06:14 In this way this protein that was coded by this messenger RNA can no longer be made.

    06:20 Well, this has a couple of implication as you could imagine.

    06:24 This has very obvious protection effects for the cell against an invading virus.

    06:31 If the invading virus makes a double stranded RNA in the process of its life cycle then this siRNA system will stop the production of targeted virus proteins.

    06:44 Now also it may seem a little odd but the miRNA also plays a role in regulating gene expression; because, the miRNA is actually stopping in this case production of a cellular gene that would otherwise make this protein. And it might seem as very inefficient for this cell to make a messenger RNA and then degrade the messenger RNA.

    07:09 But that probably makes more sense than continuing to make a protein that the cell wouldn't otherwise need.

    07:15 So this miRNA system allows for an additional level of protection or an additional level of control of a cellular gene expression.

    07:25 In any event, what happens here is that the translation of the messenger RNA stopped.

    07:29 Now I showed mention the fact that this processing that happens doesn't have to cut the RNA.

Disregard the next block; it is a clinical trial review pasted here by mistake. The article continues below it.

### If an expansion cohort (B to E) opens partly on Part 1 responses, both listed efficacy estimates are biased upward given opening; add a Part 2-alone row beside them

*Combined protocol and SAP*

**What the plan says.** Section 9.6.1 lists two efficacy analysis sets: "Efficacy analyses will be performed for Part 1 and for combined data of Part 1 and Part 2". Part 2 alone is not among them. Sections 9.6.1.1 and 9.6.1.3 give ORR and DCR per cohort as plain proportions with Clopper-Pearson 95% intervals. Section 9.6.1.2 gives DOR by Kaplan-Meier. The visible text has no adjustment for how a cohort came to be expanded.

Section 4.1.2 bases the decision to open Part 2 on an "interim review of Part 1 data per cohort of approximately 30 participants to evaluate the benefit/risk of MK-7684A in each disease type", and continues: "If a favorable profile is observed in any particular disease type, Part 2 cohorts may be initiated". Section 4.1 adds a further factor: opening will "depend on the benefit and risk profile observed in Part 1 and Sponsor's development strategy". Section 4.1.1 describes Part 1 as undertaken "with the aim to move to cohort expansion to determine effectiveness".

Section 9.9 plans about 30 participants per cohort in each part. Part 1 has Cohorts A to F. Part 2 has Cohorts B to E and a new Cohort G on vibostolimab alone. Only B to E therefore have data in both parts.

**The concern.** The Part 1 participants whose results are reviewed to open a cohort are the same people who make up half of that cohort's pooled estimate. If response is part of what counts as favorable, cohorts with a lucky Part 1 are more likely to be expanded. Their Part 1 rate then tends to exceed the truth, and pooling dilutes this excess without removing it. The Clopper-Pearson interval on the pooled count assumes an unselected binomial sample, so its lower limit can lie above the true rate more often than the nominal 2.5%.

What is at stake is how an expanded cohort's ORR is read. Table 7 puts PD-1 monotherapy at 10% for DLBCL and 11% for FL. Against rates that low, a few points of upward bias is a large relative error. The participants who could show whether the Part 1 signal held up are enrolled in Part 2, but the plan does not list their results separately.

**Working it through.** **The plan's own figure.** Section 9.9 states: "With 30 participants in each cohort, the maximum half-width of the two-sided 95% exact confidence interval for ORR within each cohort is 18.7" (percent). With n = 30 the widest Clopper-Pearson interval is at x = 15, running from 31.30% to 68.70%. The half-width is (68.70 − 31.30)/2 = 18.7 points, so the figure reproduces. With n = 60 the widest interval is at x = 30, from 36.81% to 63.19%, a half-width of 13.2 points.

07:37 It can also involve a simple binding of that miRNA or siRNA sequence to the messenger RNA and stop translation by the formation of that duplex alone.


    About the Lecture

    The lecture RNA Interference by Kevin Ahern, PhD is from the course RNA and the Genetic Code.


    Included Quiz Questions

    1. It relies on formation of duplex RNA sequences in cells
    2. It occurs when transcription of a gene is blocked
    3. It involves pairing of a target RNA to a complementary sequence by a protein called dicer
    4. It arises when the RISC protein destroys an RNA duplex
    1. Dicer
    2. RNAse
    3. DNAse
    4. Protease
    5. Ligase
    1. The siRNA contains a mismatched duplex with a bulge on it, whereas the miRNA represents a perfect duplex system
    2. The presence of double-stranded RNA molecules in the eukaryotic cells stimulates the RNAi response
    3. The RNAi response helps the cell to protect itself from the invader as well as to control its own gene expressions
    4. The double-stranded viral RNA gets chopped off by enzyme called dicer into silencing RNA molecules of 20 basepair lengths
    5. Drosha and Dicer are two enzymes, which participate in the RNA interference process in the eukaryotic cells
    1. Argonaute, due to which it cleaves the target mRNA
    2. Dicer, due to which it cleaves the pri-miRNA
    3. Drosha, due to which it cleaves the pri-siRNA
    4. Drosha-dicer, due to which it cleaves the pri-viral RNA
    5. Lyase, due to which it cleaves the pri-mRNA

    Author of lecture RNA Interference

     Kevin Ahern, PhD

    Kevin Ahern, PhD